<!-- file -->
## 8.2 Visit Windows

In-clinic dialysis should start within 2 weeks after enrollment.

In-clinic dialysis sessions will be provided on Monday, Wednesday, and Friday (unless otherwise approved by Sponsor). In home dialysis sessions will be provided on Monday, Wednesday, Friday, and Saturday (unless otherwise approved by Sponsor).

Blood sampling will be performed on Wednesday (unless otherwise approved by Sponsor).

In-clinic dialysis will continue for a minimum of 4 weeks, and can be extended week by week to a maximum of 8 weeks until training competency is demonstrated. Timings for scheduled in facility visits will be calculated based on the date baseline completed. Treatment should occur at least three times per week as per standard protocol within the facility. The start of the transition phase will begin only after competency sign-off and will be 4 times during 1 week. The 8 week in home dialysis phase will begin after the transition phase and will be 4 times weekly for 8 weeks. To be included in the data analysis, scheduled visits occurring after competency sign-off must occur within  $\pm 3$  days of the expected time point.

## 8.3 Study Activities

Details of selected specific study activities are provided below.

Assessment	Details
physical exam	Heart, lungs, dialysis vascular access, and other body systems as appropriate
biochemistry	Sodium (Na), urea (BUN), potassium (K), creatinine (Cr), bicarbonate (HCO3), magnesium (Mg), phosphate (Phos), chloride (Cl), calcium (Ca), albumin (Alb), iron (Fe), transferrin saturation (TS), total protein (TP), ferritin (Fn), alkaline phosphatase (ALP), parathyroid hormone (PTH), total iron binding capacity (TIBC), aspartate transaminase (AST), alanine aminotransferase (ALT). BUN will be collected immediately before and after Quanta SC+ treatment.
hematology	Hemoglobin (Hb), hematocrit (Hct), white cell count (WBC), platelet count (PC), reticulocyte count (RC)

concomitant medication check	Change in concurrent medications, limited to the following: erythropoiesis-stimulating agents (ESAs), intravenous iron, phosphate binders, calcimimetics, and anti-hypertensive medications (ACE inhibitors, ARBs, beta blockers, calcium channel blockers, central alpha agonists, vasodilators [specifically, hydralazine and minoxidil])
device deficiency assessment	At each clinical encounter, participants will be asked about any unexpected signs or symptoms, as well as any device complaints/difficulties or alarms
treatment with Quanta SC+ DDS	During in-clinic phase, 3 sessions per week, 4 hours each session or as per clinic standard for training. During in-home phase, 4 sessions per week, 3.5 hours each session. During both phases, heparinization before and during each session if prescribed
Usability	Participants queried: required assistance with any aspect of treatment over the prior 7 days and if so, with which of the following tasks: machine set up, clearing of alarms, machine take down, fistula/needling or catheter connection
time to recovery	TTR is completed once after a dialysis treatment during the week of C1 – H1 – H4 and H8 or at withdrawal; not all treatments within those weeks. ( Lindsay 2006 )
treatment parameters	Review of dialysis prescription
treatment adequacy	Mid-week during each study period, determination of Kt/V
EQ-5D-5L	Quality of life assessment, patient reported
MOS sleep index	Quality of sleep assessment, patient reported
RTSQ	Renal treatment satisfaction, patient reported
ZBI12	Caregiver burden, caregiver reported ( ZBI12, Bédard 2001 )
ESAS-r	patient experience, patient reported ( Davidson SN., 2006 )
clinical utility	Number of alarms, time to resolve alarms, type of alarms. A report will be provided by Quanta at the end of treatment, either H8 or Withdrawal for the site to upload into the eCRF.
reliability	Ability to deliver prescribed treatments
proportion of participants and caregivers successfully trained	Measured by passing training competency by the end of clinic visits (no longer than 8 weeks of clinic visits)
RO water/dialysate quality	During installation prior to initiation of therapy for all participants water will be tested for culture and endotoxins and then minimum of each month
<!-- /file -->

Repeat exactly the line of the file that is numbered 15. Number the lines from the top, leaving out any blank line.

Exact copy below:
Usability	Participants queried: required assistance with any aspect of treatment over the prior 7 days and if so, with which of the following tasks: machine set up, clearing of alarms, machine take down, fistula/needling or catheter connection